Americans agree culture war needs better manners
The political divide has America the most divided we've been in our lifetime, but a new survey of Americans shows there's one thing we all agree on.
Refusing to “do illegal, unethical and immoral things,” while on duty, the entire police force in the small town of Bunker Hill, Indiana, quit their jobs last week.
Blaming major differences and the poor communication that they had with administrators within the town council, officers serving with the Bunker Hill Police Department also pointed to a major shortage in gear – and requests made by officials to act illegally, unethically and immorally while performing their duty – as reasons for leaving.
“We have had issues with the town board, and there are some activities there where I felt like they were serving their own agenda,” former Bunker Hill Town Marshal Michael Thomison, who had served the community for four years, told WXIN-TV. “They would not communicate with us or the officers, and they kept scaling back.”
Not in the call of duty …
As they tuned in their badges, all of the police officers stressed that they had been ordered to conduct their jobs in ways that compromised both their integrity as law enforcement officers and as private citizens.
“When each of the officers tendered their letters of resignation, they all noted the ‘illegal, unethical, and immoral things’ they were asked to do,” TheBlaze reported. “The cops cited examples, such as being asked to run background checks on their town councilors to determine their criminal history – a request the officers said led to threats if they weren’t acted upon.”
Safety issues that put the officers’ lives in peril were also mentioned, such as having to share just one set of body armor between them so that they were left vulnerable during potentially dangerous encounters, including serving warrants and making arrests.
“I did not want to send someone out there with bad body armor, so I would take mine off and provide it to the other officers,” Thomison explained. “I told them we have to provide this – there is an [Indiana] code that explains that and says that the town has to provide that body armor.”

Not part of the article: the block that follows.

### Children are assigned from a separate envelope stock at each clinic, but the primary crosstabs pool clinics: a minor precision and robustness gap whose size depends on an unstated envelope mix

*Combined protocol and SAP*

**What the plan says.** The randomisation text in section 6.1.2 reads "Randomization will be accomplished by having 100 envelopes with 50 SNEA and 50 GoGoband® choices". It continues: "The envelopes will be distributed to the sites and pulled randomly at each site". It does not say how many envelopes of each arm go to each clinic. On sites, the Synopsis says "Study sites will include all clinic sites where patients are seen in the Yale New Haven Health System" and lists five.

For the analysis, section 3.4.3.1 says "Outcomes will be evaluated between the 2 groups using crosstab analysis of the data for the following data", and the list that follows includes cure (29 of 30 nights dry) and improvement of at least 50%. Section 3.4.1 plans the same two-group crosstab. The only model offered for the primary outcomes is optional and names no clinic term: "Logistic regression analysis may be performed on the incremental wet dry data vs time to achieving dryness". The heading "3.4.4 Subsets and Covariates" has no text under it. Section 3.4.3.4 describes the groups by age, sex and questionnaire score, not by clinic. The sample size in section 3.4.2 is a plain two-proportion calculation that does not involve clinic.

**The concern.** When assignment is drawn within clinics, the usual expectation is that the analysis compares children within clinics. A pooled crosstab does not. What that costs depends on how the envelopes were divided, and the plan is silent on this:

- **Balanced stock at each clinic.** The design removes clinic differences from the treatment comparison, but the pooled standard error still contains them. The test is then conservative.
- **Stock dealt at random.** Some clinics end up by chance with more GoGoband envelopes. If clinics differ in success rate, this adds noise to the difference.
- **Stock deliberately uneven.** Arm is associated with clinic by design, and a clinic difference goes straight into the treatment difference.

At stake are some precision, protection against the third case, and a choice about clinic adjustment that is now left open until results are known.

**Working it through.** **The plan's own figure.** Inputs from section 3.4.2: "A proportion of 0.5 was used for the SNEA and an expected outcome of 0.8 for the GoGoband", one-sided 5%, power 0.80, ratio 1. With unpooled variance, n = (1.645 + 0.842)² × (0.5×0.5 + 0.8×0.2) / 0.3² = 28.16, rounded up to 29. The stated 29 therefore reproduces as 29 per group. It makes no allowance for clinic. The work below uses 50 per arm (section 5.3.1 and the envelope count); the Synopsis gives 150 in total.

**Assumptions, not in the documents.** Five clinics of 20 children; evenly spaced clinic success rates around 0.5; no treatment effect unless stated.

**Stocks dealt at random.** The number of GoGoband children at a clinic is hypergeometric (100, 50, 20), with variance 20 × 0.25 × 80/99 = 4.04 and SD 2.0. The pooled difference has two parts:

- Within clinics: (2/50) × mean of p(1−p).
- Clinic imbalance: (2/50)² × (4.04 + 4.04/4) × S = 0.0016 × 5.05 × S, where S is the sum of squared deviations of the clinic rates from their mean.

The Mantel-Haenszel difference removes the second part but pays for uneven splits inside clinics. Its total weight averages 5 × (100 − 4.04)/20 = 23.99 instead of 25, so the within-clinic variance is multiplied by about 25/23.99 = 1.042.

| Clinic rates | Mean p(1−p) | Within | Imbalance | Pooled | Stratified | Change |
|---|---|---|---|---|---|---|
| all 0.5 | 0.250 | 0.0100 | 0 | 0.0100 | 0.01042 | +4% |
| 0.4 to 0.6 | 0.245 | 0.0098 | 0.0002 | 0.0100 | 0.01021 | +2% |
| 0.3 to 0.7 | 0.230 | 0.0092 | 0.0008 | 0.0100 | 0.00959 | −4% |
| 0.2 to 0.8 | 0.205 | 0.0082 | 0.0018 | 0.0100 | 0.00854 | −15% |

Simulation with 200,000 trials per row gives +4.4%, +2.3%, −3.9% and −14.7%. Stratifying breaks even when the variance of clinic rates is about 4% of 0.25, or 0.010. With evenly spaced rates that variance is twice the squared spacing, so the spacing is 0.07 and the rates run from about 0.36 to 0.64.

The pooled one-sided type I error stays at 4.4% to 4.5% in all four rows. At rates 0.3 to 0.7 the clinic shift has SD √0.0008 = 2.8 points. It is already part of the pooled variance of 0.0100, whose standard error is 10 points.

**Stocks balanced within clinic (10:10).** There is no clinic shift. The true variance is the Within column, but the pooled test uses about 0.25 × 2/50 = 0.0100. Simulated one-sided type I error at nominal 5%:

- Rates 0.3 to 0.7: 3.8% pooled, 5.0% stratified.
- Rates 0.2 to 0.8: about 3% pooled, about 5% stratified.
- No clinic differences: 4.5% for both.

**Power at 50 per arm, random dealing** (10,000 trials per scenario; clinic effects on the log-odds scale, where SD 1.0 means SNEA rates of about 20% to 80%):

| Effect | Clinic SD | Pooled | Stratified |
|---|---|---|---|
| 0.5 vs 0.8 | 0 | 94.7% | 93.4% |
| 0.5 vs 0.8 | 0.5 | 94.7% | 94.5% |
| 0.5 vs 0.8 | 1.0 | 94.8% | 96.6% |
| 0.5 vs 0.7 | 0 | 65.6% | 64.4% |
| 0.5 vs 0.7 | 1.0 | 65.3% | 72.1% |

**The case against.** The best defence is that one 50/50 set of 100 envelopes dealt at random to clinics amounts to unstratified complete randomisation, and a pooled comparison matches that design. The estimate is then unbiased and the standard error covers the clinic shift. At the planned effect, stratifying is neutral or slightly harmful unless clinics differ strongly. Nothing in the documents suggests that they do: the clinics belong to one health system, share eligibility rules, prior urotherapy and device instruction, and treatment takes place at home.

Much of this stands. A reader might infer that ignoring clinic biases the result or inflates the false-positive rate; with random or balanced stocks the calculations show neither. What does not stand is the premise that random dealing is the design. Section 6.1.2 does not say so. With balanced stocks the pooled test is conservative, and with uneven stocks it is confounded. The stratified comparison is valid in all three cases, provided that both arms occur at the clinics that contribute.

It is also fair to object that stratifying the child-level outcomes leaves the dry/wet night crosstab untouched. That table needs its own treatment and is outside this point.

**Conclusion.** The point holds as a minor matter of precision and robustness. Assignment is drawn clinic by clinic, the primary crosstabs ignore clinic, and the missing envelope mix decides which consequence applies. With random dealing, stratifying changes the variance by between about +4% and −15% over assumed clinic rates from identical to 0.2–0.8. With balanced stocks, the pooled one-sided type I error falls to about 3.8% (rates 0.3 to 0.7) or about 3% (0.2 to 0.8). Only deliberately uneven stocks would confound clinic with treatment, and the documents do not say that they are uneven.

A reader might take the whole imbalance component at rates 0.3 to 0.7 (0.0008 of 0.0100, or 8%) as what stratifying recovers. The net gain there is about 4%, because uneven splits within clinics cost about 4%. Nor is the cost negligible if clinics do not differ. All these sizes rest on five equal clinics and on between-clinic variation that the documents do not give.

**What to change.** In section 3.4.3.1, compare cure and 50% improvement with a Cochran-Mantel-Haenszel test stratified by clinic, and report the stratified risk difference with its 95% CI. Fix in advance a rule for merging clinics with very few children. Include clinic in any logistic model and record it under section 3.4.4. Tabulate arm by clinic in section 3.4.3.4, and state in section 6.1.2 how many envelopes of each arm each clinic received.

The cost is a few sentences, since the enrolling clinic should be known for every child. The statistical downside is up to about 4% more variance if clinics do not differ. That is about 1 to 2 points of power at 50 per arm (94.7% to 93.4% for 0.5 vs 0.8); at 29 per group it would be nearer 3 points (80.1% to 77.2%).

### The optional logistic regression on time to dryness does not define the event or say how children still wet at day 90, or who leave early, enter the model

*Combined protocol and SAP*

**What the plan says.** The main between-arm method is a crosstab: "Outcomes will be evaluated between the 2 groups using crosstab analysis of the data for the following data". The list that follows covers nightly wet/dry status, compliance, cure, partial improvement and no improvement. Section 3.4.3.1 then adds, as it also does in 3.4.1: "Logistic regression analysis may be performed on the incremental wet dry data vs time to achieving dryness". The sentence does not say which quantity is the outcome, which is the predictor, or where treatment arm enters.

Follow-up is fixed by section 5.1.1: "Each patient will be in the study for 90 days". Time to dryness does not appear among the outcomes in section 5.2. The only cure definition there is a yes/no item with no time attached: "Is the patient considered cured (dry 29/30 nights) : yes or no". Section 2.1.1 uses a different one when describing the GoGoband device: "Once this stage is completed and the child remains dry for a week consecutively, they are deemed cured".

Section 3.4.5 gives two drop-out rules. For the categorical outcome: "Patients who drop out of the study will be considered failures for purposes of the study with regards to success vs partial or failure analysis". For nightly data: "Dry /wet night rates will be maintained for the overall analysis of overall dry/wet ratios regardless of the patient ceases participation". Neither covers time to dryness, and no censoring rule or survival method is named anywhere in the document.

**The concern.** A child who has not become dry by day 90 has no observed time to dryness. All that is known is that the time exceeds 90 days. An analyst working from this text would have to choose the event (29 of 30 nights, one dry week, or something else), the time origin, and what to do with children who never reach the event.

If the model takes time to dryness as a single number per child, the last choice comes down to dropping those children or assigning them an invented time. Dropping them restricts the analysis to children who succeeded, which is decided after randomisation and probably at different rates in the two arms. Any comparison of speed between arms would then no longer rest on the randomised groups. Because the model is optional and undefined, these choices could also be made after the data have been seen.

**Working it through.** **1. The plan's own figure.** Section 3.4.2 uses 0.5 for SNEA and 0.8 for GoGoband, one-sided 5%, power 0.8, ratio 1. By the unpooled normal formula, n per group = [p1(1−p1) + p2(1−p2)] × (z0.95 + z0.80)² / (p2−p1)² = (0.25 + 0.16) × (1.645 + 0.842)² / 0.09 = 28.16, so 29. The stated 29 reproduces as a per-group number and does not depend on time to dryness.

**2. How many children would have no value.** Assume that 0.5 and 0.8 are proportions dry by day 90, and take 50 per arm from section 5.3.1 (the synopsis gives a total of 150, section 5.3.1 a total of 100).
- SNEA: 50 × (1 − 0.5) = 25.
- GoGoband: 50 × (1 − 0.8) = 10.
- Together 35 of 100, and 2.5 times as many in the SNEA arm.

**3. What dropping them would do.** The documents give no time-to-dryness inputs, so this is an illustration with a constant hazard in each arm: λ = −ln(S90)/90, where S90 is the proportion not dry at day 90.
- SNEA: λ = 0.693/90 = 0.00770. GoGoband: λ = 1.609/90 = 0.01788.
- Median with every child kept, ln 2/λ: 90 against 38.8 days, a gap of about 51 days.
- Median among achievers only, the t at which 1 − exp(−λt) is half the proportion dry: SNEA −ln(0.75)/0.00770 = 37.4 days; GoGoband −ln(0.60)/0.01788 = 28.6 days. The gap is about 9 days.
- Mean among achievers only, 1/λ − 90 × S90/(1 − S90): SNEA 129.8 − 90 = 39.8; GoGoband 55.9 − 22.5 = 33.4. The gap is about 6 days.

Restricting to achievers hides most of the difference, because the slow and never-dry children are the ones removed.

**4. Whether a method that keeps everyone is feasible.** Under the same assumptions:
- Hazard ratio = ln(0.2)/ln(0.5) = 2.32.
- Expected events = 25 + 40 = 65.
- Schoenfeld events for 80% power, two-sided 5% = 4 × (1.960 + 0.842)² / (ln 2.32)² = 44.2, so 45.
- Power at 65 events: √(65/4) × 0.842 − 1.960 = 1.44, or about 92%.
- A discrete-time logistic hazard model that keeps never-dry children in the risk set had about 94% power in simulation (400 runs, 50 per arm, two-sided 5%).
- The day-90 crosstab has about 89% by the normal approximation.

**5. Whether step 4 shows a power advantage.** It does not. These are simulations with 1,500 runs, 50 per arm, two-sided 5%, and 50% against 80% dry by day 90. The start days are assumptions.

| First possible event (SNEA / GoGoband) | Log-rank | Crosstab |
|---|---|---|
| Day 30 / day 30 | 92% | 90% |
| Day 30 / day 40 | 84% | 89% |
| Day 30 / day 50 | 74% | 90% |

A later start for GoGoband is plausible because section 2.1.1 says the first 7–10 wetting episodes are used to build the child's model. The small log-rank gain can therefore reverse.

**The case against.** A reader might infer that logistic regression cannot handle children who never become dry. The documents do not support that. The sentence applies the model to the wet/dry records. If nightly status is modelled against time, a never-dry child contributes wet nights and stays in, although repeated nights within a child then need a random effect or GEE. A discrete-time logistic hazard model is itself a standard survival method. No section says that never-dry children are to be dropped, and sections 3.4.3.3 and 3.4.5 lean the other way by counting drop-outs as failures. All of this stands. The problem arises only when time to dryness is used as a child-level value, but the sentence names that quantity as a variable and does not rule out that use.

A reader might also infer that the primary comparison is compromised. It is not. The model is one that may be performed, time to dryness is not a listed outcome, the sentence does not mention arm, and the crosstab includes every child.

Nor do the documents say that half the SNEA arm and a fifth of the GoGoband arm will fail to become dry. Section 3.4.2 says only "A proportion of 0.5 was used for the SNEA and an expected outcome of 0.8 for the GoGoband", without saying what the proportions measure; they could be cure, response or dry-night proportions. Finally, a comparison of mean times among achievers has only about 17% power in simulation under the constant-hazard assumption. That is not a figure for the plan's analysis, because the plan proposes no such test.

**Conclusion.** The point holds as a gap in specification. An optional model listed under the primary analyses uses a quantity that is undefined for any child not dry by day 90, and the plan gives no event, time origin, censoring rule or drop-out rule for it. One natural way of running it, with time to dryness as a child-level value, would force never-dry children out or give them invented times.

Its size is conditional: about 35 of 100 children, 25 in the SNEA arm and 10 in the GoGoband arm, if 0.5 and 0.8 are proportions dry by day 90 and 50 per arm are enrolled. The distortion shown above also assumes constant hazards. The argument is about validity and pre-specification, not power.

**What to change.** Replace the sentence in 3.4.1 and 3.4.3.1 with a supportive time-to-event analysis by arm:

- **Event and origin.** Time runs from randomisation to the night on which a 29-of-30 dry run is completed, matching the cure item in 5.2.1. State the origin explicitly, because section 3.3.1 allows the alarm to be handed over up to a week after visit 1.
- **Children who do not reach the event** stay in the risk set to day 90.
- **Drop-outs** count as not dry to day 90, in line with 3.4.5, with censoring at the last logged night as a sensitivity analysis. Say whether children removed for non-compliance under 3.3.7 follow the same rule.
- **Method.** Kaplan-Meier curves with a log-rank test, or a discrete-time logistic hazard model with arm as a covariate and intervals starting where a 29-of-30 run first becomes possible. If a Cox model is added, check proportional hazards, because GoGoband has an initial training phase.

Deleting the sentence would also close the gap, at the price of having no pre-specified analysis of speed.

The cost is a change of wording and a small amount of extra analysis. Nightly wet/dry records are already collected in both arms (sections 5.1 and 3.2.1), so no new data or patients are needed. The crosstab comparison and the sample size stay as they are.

Above and beyond the aforementioned complaints, the treatment that Thomison received due to an illness was the final turning point.
“Last year, he was diagnosed with cancer, but when he was ready to return to work in May, the town would only allow him to return on a part-time basis,” TheBlaze’s Goins-Phillips divulged.
The disgruntled officer is now preparing to sue the Bunker Hill town councilors over the matter.
“They came at me and said it is costing the town way too much money because of my insurance, and they said, ‘We are taking you down to part-time,'” Thomison added.
The former town marshal explained that all of the other officers on the town’s police force quit their jobs, as well – not because they wanted to, but because they believed it was the right thing for them to do.
As a result of all of its law enforcement officers stepping down, Bunker Hill has had to utilize neighboring police officers to fill in while new officers are being sought to fill the void.
Still in shock
When asked about the group resignation, Town Council President Brock Speer expressed to Fox News that everyone quitting at the same time “blindsided” him.
But despite their surprise and the bind that the officer’s cumulative resignation put them in, members of the Bunker Hill Town Council accepted the letters with little to no comment given anyone on the force.
Unpopular all around
Bunker Hill’s administrators have gotten under the skin of many people within the small town -- besides the police force.
“Citing personal reasons, Council Vice President Jim Panther submitted his resignation from the board, which will take effect at the end of the year,” Goins-Phillips informed. “[A]nd Bunker Hill Building Commissioner Bill Gornto’s resignation leaves the town without a building department.”
Gornto’s resignation letter explained that members of the town council made his work situation intolerable.
“Due to the actions of the current town council, I find myself unable to continue in this job,” Gornto wrote. “This means you now have to notify the state building department that you no longer have a valid department.”
Until new police officers are recruited to take the place of the resigned police force, Bunker Hill got the assurance of Miami County Sheriff Tim Miller that his deputies will keep the plagued town safe as it searches for a new town marshal.
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